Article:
Cheers! The Science Behind Alcohol Consumption Post-WLS

Article By: Maria Tucker, MPH, RDN, LDN, CDCES

Maria Tucker is a Registered Dietitian and Certified Diabetes Educator with over 20 years of experience assisting patients with diabetes, obesity, and nutrition-related conditions. Maria is also the Founder of, a site dedicated to healthy recipes and kitchen shortcuts.

Bariatric surgery has been proven to provide successful long-term treatment for obesity and improvements in obesity-related diseases. However, there is now more evidence showing bariatric surgery patients, in particular those who have undergone Roux-en-Y gastric bypass, are at an increased risk of developing new-onset alcohol use disorder (AUD) or relapsing into it after a long period of abstinence from or decreased use of alcohol, especially during the first year post surgery.

Alcohol use is a part of the nutrition and psychological evaluation and education before and after surgery. Patients are encouraged to decrease alcohol use before surgery and instructed to avoid alcohol use for 6 months or for 1 year post surgery, depending on the bariatric surgery program. Providers know that not all patients adhere to this recommendation and do indulge in alcohol during the first year after their surgery. Why is it recommended that alcohol be avoided after surgery? How does it affect someone who has undergone gastric bypass surgery?

According to the 2016 position statement of the American Society for Metabolic and Bariatric Surgery (ASMBS), gastric bypass surgery is associated with accelerated alcohol absorption, higher maximum alcohol concentration, longer time to eliminate alcohol in both men and women, and increased risk of developing AUD.

The stomach contains alcohol dehydrogenase, an enzyme that breaks down or neutralizes alcohol which contributes to the rate of eliminating alcohol from the blood. When the stomach is reduced in size, such as in gastric bypass surgery, alcohol comes in contact with less alcohol dehydrogenase, resulting in more alcohol entering the bloodstream and then quickly distributed throughout the body. In addition, the smaller gastric bypass stomach results in a more rapid movement of alcohol to the small intestines where about 80% of the alcoholic beverage is absorbed. This leads to a higher peak bodily alcohol content (BAC), meaning a higher alcohol level in the body compared to someone who did not have gastric bypass. Another thing to think about is how long it takes for the body to eliminate alcohol or reach zero BAC. For many post surgery patients, a single alcoholic drink can lead to a high enough blood alcohol level to be considered legal intoxication.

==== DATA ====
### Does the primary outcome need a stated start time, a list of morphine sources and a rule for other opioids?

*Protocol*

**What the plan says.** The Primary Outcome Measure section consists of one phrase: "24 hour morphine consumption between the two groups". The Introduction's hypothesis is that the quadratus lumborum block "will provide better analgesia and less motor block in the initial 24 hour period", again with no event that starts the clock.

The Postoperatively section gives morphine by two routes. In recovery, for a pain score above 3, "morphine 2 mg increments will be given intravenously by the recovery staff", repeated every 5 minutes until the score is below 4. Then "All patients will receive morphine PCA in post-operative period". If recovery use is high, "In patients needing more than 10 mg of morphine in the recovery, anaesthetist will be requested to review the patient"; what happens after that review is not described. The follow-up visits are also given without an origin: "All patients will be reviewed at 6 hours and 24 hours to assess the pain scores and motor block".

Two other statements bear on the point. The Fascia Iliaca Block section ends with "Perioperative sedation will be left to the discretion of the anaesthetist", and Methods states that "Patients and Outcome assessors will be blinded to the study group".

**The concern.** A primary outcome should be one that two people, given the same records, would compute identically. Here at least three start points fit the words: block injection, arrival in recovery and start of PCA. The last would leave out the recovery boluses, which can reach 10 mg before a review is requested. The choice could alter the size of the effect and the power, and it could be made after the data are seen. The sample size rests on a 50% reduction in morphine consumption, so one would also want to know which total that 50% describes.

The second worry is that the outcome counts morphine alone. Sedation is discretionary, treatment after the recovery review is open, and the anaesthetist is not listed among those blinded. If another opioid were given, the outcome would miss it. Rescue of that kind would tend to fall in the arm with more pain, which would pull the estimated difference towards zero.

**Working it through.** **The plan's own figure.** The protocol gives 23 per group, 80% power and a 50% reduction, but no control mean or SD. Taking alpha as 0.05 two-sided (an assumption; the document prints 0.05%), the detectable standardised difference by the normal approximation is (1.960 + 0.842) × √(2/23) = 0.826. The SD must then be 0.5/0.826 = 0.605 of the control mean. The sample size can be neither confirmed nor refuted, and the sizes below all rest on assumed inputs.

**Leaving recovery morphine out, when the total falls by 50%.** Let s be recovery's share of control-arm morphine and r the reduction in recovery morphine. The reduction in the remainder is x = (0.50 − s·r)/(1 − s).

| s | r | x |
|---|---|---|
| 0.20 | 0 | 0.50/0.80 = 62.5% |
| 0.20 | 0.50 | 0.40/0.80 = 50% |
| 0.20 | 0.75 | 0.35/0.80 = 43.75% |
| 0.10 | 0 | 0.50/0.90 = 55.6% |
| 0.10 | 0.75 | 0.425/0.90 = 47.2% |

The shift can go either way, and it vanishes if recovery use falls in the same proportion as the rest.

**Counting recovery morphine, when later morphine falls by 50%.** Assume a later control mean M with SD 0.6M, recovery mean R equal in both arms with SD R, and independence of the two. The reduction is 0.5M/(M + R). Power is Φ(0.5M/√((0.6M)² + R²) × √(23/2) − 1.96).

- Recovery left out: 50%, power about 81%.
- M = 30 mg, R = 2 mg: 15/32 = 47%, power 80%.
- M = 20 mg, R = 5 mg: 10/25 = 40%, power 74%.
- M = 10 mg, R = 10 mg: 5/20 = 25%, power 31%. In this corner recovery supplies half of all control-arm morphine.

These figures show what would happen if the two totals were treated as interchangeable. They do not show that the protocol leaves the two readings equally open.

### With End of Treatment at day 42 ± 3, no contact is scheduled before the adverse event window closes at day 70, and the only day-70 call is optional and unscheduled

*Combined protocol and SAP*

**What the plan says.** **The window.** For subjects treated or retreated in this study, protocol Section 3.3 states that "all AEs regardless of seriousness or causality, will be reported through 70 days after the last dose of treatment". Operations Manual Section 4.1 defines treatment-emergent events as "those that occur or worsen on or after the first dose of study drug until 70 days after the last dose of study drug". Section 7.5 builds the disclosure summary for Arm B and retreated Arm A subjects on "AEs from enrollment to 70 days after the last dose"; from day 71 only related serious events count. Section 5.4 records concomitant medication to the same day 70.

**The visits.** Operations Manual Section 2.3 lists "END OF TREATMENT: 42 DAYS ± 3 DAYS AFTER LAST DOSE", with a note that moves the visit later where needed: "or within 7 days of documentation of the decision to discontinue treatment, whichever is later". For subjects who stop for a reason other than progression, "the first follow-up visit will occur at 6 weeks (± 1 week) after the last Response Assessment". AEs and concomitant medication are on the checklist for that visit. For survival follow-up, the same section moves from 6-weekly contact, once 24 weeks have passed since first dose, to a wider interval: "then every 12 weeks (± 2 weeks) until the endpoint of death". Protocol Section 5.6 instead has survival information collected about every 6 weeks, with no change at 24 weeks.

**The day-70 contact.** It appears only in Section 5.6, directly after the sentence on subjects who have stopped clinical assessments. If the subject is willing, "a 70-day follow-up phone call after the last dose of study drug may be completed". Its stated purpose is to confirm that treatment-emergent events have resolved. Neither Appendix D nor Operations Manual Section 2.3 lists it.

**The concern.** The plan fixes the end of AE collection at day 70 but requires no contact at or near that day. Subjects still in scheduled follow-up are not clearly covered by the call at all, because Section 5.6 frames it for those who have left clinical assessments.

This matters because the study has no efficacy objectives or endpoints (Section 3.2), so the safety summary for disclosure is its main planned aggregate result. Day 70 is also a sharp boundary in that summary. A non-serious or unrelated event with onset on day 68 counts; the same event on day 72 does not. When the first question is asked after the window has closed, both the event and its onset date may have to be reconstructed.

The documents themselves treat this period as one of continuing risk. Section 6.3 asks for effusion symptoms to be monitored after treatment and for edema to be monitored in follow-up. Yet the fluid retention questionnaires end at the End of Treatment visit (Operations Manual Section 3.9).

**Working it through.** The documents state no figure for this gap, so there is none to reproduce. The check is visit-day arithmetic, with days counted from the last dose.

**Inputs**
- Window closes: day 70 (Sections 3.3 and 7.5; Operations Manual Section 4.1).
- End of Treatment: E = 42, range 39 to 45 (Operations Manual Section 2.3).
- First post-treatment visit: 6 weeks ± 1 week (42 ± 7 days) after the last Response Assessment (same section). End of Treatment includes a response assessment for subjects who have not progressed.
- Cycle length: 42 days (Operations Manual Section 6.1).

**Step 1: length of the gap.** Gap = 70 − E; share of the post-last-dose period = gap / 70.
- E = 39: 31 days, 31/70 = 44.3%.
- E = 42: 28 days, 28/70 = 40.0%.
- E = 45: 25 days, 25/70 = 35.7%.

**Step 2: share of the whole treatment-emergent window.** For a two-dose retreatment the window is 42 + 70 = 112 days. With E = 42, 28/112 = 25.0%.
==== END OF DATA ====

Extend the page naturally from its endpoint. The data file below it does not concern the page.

In addition to higher and quicker rate of intoxication, alcohol consumption after bariatric surgery can cause an increased risk of low blood sugar, due to decreasing the concentration of glucose in the blood. The liver, which normally helps maintain stable blood sugars by storing it and releasing sugar when needed, such as between meals and while you sleep, will opt to metabolize the alcohol over maintaining blood sugar. This can lead to low blood sugar. It is important to monitor for symptoms of low blood sugar or hypoglycemia, such as confusion, loss of balance, shakiness, feeling faint, blurred vision, or palpitations.

Finally, wine and spirits are typically low in carbohydrates (except for mixed drinks and cocktails made with sugary syrups or juice) but are sources of empty calories which can result in weight loss slowing down or even weight regain. For patients already experiencing slow weight loss or weight plateau, drinking alcohol can make an already frustrating situation worse.

To be safe, it is wise to think about the consequences of drinking alcohol if you’ve had gastric bypass surgery before consuming it. Ask yourself... Is it worth it?

BariMelts provides general recommendations, not to be construed as medical advice. Please consult your doctor.

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